Schoolroom extension
The Schoolroom has a 'new' extension. (2021)

It was in 1922 that the decision was made to build this extension to accomodate a classroom and a kitchen. Think of it as a modern addition: only 100 years old compared to the Schoolroom which is about twice as old.

Schoolroom extension
I wonder what the loft was used for. (2021)

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Methodist Chapels were visited by ministers and preachers who called on the chapels on their ‘circuit’. Cropwell Bishop was originally on the Newark Circuit.

These people did not, in general, live close to the chapels they served, so were not available to consult members in the same way as, say, a local vicar.

As a consequence, every chapel had its class leaders. These were people who the congregation looked upon as spiritual leaders.

They were not preachers, but facilitators – someone who could organise small meetings of followers and also look after day-to-day practical affairs, including the state of the Chapel, its finances, and the welfare of the congregation.

Class leaders played an important role in Chapels and it is interesting to note who took on the task in Cropwell Bishop during the early days.

Initially, they included Robert Hopewell, who held that first meeting at his home in 1802, and John Squires, who served as a class leader for nearly 50 years.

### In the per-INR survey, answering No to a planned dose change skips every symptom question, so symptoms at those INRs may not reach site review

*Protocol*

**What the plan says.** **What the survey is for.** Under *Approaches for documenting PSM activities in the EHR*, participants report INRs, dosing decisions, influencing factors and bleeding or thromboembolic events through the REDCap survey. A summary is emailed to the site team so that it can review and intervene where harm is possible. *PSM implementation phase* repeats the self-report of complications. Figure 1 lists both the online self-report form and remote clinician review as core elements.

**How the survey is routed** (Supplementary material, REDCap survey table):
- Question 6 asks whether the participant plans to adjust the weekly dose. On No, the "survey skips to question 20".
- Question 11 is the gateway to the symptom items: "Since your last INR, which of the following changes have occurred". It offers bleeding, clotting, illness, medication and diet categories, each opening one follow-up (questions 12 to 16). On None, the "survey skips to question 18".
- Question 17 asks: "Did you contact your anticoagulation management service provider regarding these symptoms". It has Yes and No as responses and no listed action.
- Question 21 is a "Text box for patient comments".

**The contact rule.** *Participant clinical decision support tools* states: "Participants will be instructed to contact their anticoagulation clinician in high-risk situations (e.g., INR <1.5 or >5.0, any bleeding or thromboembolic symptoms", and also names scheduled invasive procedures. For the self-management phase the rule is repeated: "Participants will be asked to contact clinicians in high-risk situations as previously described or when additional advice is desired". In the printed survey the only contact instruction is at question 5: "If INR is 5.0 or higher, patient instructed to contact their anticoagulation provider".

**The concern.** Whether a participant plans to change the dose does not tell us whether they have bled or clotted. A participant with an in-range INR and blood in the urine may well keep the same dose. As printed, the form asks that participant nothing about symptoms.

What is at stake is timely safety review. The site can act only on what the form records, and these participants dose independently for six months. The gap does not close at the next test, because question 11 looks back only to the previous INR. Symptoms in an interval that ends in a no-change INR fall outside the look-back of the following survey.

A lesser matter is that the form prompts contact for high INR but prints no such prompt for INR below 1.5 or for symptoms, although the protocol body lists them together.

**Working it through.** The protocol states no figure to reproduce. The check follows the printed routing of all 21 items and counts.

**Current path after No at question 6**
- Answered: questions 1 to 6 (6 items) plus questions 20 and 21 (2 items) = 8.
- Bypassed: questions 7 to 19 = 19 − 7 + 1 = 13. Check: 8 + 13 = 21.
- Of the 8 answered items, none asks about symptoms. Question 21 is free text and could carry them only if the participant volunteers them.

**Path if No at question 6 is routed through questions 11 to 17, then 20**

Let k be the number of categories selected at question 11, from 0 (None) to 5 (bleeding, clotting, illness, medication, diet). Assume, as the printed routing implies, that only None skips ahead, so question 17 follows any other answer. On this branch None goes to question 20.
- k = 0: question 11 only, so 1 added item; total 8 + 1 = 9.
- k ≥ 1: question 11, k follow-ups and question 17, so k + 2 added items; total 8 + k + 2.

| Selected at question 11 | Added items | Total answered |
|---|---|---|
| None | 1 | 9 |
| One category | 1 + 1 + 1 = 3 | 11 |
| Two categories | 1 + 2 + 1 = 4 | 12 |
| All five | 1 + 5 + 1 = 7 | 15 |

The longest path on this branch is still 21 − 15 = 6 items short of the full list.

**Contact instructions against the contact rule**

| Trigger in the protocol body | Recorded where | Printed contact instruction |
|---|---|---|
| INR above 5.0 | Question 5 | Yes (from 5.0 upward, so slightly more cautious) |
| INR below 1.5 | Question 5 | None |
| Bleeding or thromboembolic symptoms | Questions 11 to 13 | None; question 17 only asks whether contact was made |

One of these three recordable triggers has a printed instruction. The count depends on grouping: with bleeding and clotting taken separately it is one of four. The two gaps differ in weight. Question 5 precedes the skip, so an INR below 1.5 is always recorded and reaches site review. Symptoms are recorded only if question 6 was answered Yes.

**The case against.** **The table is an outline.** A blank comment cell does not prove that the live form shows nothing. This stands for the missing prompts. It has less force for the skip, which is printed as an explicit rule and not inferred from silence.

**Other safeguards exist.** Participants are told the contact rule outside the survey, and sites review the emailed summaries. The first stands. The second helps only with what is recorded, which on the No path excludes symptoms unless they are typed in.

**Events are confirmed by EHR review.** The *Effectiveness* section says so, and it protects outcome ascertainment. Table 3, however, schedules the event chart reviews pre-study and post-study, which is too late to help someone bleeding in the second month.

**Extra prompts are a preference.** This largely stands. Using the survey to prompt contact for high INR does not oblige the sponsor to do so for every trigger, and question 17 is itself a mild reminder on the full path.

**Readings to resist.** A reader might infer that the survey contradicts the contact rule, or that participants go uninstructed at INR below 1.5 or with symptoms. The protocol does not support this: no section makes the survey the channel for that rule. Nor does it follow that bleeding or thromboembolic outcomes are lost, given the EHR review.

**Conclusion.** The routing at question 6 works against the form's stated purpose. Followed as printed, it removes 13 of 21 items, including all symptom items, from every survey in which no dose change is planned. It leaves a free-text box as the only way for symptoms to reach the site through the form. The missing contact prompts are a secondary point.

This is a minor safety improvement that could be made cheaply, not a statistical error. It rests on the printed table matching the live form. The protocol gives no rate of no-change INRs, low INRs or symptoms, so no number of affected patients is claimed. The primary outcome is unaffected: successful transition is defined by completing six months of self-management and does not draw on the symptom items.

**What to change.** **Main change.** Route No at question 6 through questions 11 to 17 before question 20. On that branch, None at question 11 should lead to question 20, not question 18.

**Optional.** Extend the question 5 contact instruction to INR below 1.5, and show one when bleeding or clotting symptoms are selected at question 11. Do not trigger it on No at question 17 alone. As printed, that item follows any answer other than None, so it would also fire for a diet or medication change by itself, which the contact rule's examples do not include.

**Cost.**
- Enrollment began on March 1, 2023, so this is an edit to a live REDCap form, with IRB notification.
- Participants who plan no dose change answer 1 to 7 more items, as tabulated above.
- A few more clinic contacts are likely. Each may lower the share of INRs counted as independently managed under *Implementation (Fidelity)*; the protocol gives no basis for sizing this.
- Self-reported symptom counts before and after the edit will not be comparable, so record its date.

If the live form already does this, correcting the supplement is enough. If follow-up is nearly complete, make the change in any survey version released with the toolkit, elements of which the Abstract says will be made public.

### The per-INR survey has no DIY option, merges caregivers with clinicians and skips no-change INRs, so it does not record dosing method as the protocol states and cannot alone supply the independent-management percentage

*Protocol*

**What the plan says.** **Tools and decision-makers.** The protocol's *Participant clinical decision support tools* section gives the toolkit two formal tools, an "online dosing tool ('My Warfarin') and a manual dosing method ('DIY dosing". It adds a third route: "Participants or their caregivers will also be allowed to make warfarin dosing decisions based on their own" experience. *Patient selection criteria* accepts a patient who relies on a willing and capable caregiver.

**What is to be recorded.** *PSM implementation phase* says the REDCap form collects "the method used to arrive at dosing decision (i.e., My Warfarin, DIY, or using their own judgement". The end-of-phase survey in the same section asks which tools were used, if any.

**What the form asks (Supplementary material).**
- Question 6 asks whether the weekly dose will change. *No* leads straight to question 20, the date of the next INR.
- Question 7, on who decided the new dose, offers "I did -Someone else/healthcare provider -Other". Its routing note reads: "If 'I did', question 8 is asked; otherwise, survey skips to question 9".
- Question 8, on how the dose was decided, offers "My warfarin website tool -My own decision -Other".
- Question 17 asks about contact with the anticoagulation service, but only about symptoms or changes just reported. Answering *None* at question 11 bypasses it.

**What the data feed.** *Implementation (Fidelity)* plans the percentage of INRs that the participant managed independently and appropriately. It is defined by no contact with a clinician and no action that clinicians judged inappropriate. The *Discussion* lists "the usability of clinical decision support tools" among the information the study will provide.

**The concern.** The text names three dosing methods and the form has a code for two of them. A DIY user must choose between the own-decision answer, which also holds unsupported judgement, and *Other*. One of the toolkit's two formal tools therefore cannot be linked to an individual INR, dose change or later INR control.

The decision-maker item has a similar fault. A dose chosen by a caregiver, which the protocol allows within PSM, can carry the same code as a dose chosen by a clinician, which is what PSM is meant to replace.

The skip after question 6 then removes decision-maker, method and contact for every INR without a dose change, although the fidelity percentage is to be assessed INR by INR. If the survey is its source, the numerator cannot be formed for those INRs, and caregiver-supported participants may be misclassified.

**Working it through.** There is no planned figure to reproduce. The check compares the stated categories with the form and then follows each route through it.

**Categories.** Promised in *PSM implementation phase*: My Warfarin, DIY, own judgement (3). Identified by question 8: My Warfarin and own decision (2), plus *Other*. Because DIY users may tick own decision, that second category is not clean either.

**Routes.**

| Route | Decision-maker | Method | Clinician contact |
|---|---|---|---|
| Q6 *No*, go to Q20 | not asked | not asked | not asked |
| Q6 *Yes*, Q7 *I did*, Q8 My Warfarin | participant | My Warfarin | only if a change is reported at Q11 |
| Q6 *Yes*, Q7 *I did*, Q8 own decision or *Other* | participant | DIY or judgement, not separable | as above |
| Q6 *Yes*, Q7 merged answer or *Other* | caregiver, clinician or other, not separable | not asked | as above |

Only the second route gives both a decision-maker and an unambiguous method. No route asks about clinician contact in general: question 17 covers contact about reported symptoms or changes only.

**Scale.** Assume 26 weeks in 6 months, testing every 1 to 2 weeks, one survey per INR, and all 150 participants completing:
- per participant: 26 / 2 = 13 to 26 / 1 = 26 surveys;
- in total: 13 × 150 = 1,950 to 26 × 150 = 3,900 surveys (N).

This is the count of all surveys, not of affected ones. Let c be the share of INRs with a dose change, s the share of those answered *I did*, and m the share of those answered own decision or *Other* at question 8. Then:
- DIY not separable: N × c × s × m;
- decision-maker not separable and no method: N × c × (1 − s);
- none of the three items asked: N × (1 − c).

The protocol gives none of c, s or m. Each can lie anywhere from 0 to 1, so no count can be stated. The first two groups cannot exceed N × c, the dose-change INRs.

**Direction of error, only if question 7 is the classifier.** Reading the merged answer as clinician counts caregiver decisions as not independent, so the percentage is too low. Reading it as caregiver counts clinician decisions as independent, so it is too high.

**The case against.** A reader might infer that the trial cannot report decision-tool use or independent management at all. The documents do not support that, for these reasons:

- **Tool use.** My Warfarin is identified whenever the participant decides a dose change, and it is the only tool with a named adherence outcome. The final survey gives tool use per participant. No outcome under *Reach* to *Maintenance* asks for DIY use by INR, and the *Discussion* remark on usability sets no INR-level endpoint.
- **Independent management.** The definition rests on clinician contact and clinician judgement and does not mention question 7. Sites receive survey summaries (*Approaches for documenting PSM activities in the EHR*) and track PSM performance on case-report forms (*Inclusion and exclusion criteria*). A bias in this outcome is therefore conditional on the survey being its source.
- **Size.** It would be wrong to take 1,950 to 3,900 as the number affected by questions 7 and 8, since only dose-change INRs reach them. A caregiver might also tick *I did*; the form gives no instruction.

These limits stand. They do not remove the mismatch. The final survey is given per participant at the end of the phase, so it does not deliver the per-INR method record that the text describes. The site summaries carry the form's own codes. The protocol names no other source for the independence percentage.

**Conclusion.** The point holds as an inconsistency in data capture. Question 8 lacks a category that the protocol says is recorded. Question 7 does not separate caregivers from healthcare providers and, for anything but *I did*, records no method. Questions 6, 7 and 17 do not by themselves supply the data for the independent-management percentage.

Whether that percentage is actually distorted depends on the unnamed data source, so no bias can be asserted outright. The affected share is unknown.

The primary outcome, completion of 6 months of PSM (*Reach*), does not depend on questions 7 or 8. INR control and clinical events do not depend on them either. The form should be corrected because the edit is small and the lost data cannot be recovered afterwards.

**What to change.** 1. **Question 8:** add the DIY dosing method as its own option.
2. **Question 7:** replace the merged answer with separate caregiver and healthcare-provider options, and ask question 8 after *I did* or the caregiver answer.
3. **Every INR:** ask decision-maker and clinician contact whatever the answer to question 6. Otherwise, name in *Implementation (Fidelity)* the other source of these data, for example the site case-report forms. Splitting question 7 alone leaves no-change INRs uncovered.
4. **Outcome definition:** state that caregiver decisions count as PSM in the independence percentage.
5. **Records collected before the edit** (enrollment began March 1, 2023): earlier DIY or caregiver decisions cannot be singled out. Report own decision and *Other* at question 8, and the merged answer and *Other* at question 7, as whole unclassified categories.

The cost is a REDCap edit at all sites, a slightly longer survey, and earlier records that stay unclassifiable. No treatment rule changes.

Then there was: William Knight, Richard Barlow, John Cumberland, William Parkin, Herbert Simpson, Harold Smith, Ernest Smith, Leslie Simpson, plus a host of others over the years. Many of these characters we have come across in other Street Stories.

People who served the Chapel in other ways, include all members of the Heaselden family. Sam Heaselden took an interest following his arrival in the Village in 1903 and his son, Herbert, became its Steward in 1917 – and continued in that role for 35 years.

Most of the class leaders and stewards also gave substantial financial support to the Chapel.

George Smith supported the Chapel in different ways. For 54 years he played the organ. Then, in 1953, he used his wood-carving skills to carve the frame of the War Memorial plaque that hangs in the Chapel.

Memorial Tablet
Memorial Tablet unveiled in 1953 and on display in the Chapel. The frame was made and carved by George Smith. (2020)

George's brother, Harold, preached at the unveiling ceremony, and Harry Smith (son of George and a Sunday School Teacher), laid a wreath. Quite a family affair, it would seem.

Harold Smith and George Smith in 1930s
George Smith (organist) and, on the right, younger brother, Harold Smith (Class Leader) (1930s)

George Smith in 1920s
George Smith in 1920s

George Smith and his wife Winifred in the 1940s
George Smith and his wife Winifred in the 1940s.

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The prime concern of Methodism may well be the souls of its members, but it doesn't neglect their material welfare.

Just a few months after the Chapel was opened in 1842, its officials launched a 'Friendly Society'.

The object of the Society was to give financial assistance to its members in times of sickness, bereavement or death. The entrance fee was 5 shillings (25p) and membership was not limited to Methodists.